Thursday evening at the governor’s mansion, a candlelight vigil marked the 31st anniversary of the Supreme Court's Roe vs. Wade decision.
With the exception of certain regulations in different states, the Supreme Court's decision basically gave a woman the right to have an abortion. During the entirety of her pregnancy, and that's a ruling some say they don't want to see overturned.
Thursday, more than a dozen demonstrators came out to the governor's mansion with signs and candles, paying tribute to the 1973 decision, which says the relationship between a woman and her doctor is a private affair.
It also says the 14th amendment gives a woman the right to privacy and protects a woman's right to choose.
"If women can't decide whether or when to have children, if they can't control their bodies, they have no hope for equality, either political, social, or economic. We are here because women need to enjoy the right of privacy and self determination,” says Linda Miklowitz.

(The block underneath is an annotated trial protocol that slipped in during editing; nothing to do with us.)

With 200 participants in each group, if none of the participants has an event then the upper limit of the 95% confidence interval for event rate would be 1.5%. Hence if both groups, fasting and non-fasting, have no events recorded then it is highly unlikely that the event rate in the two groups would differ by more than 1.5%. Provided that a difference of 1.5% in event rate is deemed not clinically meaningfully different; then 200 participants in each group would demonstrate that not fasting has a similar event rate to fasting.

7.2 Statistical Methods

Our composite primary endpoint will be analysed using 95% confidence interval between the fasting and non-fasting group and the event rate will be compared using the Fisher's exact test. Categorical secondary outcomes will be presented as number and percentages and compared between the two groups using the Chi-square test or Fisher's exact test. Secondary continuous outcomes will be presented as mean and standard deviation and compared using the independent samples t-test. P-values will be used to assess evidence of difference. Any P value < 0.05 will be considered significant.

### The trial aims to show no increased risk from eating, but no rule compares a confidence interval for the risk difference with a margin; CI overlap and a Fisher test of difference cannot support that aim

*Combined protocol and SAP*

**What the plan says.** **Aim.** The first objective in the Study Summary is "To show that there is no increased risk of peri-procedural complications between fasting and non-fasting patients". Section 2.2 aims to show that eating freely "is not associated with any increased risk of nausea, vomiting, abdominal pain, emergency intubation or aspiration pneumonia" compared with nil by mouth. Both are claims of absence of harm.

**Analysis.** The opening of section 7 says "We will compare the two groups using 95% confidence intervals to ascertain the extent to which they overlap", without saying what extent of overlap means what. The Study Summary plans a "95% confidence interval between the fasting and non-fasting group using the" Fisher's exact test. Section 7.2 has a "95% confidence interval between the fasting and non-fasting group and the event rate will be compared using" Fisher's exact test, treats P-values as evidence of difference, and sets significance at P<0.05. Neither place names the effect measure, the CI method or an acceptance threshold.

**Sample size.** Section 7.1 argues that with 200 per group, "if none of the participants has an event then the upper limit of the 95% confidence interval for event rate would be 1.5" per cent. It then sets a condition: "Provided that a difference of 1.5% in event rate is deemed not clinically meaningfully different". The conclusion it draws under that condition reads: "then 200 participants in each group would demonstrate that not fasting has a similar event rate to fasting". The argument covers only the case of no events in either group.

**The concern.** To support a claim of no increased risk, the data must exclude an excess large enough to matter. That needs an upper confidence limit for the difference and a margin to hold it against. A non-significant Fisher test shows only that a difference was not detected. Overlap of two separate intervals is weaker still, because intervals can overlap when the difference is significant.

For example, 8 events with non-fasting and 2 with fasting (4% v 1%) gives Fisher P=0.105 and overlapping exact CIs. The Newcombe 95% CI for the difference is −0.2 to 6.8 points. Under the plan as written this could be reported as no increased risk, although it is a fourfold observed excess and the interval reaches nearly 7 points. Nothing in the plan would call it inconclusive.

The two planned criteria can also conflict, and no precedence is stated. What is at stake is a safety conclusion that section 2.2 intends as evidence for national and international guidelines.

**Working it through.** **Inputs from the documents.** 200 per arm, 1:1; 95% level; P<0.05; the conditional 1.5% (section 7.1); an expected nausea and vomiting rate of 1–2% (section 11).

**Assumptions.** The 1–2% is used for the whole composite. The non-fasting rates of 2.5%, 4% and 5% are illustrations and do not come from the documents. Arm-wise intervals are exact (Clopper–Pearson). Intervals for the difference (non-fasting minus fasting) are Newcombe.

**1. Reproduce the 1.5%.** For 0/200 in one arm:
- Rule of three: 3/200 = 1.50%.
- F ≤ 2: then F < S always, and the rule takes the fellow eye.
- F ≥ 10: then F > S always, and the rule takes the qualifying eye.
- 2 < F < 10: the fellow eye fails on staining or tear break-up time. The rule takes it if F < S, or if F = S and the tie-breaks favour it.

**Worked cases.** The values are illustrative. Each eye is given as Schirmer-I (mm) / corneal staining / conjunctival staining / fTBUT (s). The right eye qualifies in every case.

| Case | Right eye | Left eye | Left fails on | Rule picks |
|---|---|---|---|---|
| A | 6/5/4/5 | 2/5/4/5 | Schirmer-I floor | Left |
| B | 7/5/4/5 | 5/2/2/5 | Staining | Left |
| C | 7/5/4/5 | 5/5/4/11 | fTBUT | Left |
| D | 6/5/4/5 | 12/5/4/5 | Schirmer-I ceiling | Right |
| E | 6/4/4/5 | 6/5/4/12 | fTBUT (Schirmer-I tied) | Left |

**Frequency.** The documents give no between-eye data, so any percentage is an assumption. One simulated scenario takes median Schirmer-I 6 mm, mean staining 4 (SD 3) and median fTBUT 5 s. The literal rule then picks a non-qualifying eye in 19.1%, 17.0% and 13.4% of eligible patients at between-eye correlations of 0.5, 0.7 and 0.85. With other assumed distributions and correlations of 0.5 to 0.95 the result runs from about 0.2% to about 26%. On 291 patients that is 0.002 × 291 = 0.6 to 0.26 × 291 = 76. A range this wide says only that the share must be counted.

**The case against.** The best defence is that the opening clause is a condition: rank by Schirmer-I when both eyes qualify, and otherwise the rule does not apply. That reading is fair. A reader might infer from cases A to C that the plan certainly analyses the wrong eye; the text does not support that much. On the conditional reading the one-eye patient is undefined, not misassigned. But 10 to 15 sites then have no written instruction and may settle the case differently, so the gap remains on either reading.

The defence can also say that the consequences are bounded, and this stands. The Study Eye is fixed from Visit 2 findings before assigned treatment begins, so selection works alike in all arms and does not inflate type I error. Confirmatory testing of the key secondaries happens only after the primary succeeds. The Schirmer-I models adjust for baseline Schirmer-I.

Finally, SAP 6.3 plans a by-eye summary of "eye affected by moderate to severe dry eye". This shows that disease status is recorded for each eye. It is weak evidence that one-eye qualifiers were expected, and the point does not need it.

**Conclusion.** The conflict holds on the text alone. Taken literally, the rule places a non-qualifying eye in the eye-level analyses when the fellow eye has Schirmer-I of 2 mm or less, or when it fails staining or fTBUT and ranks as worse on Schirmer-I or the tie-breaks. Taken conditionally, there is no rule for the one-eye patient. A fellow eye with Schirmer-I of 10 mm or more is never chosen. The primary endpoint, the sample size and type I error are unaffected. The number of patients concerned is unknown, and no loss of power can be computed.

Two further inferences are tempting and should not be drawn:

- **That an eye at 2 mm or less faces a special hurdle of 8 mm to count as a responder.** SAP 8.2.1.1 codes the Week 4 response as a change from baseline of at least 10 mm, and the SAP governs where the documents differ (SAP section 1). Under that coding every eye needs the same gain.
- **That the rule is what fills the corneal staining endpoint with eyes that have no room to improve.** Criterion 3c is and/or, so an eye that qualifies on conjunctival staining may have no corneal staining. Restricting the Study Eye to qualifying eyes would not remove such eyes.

Among Thursday’s demonstrators were members of Planned Parenthood and the National Organization for Women. On Sunday, April 25 many of those demonstrators will be heading to Washington, D.C. for a national "freedom of choice" march.
Viewers with disabilities can get assistance accessing this station's FCC Public Inspection File by contacting the station with the information listed below. Questions or concerns relating to the accessibility of the FCC's online public file system should be directed to the FCC at 888-225-5322, 888-835-5322 (TTY), or firstname.lastname@example.org.